A horror draw means boom newcomer Master Montaro will be forced to do it all from the back again on Friday, but trainer David Hayes believes the horse will prove his versatility should he ever get the chance.
The undefeated Australian import has become known for his huge finishes and barrier 14 means he will find himself in a familiar position at the top of the straight in the Class Three Cotton Tree Handicap (1,200m).
While he did it first-up from barrier 10 three weeks ago, he is forced to carry an extra five pounds on this occasion.
“He’s going to be a short price with a big weight and a bad gate so it’s buyer beware … but he is a pretty smart horse,” Hayes said.
“He is probably going to have to race in his Australian racing pattern. He went back to last and came down the outside so he will be ridden conservatively and come around them like he did the other day.
“It is pretty hard to win first-up as a new horse here, the ones that do it have to be good.”
The short run into the turn at Sha Tin may force jockey Zac Purton’s hand in this instance, but Hayes is of the belief Master Montaro is no one-trick pony.
Connections are unlikely to be tempted into a Classic Series tilt with the talented four-year-old, however, with Hayes confirming he would stick to sprinting trips “for now”.
“At the moment we will stick to the sprinting with him, he has been good with the three-week break and his work in between has been sharp so I’d expect him to be hard to beat,” he said. “I think one day if he ever draws a gate he will be able to settle midfield or even closer.”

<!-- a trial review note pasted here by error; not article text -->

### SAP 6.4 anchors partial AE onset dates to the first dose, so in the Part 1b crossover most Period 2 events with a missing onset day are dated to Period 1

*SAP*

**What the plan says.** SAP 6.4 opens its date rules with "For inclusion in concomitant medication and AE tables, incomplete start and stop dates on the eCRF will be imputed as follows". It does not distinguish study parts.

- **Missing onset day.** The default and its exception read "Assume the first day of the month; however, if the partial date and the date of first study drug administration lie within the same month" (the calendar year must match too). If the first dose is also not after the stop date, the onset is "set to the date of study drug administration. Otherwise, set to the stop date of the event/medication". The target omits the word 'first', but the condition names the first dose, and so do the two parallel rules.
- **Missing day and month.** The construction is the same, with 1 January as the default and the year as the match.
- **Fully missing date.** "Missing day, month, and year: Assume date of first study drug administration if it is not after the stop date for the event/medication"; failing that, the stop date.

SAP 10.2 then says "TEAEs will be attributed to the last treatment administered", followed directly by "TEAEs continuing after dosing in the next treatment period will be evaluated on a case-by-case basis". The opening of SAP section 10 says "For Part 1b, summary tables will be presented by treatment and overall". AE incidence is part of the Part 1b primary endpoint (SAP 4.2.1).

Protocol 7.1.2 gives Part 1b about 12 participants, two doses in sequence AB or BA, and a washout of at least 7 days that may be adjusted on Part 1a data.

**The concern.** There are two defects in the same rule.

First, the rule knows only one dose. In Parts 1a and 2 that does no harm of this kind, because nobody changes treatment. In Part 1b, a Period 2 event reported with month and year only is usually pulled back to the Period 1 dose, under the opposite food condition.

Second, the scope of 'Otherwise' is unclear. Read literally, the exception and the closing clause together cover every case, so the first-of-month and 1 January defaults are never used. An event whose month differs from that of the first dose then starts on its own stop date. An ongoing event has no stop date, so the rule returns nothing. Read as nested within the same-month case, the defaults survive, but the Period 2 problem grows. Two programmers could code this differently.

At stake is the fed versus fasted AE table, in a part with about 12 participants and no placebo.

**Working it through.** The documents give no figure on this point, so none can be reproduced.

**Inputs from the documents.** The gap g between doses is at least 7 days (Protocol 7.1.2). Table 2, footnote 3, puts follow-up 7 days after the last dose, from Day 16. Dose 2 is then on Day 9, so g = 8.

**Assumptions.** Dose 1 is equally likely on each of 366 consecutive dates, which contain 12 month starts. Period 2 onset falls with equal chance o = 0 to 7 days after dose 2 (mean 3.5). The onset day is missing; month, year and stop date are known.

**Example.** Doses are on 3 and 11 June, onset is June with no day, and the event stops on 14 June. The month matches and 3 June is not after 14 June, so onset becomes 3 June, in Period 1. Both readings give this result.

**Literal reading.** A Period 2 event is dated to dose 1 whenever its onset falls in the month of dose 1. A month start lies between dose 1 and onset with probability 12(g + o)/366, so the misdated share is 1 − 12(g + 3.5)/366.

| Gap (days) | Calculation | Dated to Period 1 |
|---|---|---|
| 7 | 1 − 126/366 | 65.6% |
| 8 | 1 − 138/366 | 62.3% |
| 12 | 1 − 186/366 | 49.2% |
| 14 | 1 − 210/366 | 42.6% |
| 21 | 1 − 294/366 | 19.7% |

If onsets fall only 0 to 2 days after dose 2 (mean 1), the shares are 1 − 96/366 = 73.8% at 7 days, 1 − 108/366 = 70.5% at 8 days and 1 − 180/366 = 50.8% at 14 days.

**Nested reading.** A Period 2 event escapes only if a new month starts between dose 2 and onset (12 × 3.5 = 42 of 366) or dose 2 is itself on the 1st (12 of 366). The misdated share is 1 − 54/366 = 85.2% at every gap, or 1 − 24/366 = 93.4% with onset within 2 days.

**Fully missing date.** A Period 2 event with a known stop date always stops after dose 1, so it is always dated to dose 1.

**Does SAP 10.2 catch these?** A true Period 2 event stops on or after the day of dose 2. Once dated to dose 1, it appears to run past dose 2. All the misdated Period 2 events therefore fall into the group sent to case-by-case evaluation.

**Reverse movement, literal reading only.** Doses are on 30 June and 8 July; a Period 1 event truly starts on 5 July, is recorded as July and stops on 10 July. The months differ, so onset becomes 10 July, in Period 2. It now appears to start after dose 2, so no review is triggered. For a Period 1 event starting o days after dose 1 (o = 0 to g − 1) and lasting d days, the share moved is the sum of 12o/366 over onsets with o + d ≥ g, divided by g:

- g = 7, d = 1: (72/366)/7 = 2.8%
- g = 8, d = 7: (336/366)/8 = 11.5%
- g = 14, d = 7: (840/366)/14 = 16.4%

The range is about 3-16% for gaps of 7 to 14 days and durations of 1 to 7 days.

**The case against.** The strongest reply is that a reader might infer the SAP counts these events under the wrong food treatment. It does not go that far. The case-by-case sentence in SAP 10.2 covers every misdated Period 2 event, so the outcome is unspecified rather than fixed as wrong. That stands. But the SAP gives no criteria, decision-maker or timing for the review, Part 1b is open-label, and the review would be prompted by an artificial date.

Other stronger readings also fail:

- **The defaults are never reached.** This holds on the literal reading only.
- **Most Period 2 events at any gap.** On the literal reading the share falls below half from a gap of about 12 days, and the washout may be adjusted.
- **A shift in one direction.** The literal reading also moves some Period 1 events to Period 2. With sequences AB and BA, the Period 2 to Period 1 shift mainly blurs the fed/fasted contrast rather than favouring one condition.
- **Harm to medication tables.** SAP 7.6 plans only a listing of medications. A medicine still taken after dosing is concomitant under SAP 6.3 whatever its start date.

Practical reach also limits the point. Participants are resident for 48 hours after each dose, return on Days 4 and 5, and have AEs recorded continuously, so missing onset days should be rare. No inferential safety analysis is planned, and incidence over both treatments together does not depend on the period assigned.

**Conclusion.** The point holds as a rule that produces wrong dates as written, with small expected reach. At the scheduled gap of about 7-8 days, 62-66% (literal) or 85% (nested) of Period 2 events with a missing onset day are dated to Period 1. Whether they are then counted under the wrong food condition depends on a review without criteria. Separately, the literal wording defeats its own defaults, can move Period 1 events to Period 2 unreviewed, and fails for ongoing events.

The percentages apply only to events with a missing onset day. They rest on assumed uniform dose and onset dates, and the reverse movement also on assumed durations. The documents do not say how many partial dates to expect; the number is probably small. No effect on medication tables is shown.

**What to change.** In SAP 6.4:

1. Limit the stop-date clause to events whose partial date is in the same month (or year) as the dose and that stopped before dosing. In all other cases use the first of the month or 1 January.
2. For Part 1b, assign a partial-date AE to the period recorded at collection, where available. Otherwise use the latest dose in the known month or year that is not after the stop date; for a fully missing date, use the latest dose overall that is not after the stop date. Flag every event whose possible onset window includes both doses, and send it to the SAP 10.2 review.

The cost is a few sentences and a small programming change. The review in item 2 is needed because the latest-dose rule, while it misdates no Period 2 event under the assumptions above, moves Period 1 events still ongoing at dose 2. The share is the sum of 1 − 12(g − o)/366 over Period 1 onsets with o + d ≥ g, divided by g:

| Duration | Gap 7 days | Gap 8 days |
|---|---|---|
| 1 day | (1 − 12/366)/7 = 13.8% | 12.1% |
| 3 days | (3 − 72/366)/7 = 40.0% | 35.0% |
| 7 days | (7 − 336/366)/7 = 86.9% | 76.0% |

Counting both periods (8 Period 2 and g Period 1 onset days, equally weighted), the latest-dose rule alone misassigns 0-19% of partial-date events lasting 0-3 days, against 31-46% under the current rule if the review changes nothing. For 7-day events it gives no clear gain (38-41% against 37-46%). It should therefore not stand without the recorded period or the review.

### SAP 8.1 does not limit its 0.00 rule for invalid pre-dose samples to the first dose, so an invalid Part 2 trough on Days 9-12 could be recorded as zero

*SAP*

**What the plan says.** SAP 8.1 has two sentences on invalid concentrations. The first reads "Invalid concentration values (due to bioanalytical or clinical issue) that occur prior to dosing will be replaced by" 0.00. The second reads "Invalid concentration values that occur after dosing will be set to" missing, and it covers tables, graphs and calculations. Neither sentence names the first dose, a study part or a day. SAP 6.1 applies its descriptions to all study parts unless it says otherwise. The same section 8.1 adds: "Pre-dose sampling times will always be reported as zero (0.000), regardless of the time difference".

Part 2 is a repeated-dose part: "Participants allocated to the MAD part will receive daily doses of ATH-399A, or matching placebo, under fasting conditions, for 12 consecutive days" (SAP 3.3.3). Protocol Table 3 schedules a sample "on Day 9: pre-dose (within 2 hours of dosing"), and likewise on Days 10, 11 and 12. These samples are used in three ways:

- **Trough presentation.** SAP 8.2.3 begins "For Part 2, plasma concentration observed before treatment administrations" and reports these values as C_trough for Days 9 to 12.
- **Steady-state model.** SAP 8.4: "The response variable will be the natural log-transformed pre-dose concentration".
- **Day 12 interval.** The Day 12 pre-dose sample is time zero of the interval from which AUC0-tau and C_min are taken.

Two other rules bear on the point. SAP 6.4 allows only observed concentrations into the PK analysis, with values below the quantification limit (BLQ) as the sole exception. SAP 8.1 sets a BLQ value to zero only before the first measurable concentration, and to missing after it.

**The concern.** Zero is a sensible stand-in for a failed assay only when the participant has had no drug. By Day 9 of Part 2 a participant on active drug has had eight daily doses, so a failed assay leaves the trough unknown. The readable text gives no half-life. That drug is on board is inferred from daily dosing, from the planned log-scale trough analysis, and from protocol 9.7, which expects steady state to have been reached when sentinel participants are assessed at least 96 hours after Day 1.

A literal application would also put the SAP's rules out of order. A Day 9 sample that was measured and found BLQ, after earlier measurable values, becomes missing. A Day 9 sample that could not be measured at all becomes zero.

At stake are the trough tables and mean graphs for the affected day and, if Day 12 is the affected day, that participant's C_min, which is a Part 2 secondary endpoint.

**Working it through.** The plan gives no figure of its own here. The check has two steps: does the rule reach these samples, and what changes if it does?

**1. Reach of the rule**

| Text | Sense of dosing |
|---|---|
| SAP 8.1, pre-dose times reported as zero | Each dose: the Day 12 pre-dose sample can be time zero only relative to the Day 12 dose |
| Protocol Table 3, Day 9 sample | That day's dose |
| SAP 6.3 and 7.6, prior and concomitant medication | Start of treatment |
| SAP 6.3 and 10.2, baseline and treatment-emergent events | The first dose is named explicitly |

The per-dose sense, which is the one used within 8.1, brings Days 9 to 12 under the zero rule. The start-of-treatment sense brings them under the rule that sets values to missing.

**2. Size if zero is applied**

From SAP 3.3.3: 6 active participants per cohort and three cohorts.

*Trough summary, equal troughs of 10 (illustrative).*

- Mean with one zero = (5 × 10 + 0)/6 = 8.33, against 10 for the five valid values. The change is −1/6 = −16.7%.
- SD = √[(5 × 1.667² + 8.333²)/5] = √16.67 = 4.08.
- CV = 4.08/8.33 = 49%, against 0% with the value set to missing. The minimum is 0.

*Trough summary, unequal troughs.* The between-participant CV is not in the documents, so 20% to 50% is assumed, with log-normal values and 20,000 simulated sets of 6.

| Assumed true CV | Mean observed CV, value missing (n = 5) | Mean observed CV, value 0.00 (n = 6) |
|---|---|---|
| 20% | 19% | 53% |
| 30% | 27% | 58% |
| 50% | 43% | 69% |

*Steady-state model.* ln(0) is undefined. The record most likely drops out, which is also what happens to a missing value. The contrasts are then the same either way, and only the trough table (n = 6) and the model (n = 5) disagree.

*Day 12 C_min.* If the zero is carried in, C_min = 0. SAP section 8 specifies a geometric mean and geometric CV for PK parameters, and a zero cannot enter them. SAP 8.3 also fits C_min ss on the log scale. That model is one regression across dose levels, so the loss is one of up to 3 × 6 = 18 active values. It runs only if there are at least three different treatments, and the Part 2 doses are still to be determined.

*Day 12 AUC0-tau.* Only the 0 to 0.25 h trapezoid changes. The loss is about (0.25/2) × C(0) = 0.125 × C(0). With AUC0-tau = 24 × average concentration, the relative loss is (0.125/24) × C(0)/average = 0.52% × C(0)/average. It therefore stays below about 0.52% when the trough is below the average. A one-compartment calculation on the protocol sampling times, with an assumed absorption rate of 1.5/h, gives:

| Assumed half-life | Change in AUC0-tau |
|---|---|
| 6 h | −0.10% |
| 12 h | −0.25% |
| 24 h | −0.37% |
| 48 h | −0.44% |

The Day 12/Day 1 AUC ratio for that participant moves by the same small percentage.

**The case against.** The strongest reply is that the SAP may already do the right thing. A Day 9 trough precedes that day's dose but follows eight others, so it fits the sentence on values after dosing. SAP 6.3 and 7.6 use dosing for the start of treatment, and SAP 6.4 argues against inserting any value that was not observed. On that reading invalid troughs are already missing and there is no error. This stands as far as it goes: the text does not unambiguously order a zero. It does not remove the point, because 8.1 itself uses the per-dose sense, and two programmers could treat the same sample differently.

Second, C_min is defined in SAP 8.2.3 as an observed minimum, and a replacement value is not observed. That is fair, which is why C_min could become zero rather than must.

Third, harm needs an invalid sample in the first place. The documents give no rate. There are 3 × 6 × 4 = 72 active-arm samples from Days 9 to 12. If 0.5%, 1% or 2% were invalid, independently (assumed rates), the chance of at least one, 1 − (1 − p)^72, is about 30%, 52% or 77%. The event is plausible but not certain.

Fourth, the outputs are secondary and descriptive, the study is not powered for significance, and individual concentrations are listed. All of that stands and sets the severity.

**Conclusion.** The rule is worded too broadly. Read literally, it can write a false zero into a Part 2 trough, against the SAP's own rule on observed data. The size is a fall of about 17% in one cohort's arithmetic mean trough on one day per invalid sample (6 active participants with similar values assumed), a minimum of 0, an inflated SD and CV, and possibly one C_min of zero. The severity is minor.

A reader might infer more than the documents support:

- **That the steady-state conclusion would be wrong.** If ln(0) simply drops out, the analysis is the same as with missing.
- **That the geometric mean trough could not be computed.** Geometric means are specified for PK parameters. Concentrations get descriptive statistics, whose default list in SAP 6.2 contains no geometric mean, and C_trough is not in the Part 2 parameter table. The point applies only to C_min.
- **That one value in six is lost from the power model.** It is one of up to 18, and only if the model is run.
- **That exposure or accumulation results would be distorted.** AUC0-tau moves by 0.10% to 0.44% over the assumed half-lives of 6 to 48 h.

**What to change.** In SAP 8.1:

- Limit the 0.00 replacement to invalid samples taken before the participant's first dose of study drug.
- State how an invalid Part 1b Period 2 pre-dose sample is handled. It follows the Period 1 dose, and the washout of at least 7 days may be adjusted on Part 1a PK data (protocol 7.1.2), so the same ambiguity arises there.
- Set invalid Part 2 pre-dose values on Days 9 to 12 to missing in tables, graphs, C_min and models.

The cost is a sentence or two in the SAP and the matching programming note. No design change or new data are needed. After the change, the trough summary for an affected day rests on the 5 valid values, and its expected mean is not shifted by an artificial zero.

Hayes will also produce highly rated stable-change galloper Decrypt for the first time on Friday as the pint-sized grey returns from a tendon injury.
Formerly trained by Frankie Lor Fu-chuen, Decrypt arrived in Hong Kong with big expectations for last year’s four-year-old series after running third in the Group One Irish 2,000 Guineas (1,600m), but was ultimately unable to match it with the likes of Golden Sixty and More Than This.
Coming to Hayes’ yard after suffering tendon damage, the handler elected to give Decrypt extra time to recover and two impressive trials since suggest it may have been the right call.
While he races over 1,200m for the first time in Hong Kong in the Class Two Cherry Handicap, Hayes believes Decrypt can make his presence felt.
“He is a small horse with a huge weight so he will be better when he gets to 1,400m and a mile but in saying that, he did trial well,” he said. “He has got form over 1,200m overseas but he is coming back off a tendon injury, that is why he hasn’t run all season.
“He had a tendon issue that was on the mend when he came to us and when you’ve got one of them you have to do everything a little bit slower to give them time.”
Hayes also has Donc Je Suis, Poised To Strike and The Summit racing on the day.